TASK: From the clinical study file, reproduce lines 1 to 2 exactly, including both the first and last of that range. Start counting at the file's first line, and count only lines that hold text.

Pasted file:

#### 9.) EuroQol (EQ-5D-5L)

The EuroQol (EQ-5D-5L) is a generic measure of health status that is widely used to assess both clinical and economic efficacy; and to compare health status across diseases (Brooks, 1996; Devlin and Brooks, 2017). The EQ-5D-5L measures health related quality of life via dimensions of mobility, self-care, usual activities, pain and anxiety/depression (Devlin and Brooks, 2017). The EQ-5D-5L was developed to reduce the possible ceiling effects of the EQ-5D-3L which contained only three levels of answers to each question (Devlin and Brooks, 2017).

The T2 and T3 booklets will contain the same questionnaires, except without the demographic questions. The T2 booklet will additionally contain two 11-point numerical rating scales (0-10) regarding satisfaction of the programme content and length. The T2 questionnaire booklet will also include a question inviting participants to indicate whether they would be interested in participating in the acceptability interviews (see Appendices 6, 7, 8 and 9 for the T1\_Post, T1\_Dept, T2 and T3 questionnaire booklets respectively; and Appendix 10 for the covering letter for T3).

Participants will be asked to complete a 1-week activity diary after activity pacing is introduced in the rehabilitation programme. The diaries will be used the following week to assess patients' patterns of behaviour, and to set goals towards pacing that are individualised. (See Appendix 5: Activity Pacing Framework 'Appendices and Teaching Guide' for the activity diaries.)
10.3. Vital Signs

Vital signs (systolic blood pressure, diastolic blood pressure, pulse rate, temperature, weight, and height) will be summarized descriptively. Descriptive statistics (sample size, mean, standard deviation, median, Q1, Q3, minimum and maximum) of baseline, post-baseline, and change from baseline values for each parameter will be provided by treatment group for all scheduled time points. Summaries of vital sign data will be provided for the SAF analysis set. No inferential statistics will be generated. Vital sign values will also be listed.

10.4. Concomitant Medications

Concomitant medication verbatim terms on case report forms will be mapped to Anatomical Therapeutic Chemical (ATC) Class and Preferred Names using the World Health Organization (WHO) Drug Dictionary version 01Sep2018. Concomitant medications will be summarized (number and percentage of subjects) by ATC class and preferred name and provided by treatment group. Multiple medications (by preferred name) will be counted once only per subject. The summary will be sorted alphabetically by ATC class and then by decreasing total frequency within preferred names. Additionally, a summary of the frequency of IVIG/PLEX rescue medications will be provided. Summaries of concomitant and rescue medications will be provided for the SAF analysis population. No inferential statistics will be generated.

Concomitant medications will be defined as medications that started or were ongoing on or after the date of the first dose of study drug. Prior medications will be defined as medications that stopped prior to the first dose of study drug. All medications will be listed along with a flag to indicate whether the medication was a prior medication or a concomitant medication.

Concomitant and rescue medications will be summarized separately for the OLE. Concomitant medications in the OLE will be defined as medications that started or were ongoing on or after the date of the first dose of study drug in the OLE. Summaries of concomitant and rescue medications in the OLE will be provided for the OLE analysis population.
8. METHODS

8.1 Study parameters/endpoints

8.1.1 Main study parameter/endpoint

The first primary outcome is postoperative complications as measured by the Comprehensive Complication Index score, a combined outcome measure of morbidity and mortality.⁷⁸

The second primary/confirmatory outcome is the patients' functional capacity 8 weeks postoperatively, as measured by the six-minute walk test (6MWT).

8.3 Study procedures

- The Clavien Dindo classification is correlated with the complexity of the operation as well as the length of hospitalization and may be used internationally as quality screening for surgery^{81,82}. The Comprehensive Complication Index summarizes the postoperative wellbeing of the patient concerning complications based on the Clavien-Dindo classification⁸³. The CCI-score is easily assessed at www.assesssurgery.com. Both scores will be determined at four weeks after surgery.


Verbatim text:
#### 9.) EuroQol (EQ-5D-5L)

The EuroQol (EQ-5D-5L) is a generic measure of health status that is widely used to assess both clinical and economic efficacy; and to compare health status across diseases (Brooks, 1996; Devlin and Brooks, 2017). The EQ-5D-5L measures health related quality of life via dimensions of mobility, self-care, usual activities, pain and anxiety/depression (Devlin and Brooks, 2017). The EQ-5D-5L was developed to reduce the possible ceiling effects of the EQ-5D-3L which contained only three levels of answers to each question (Devlin and Brooks, 2017).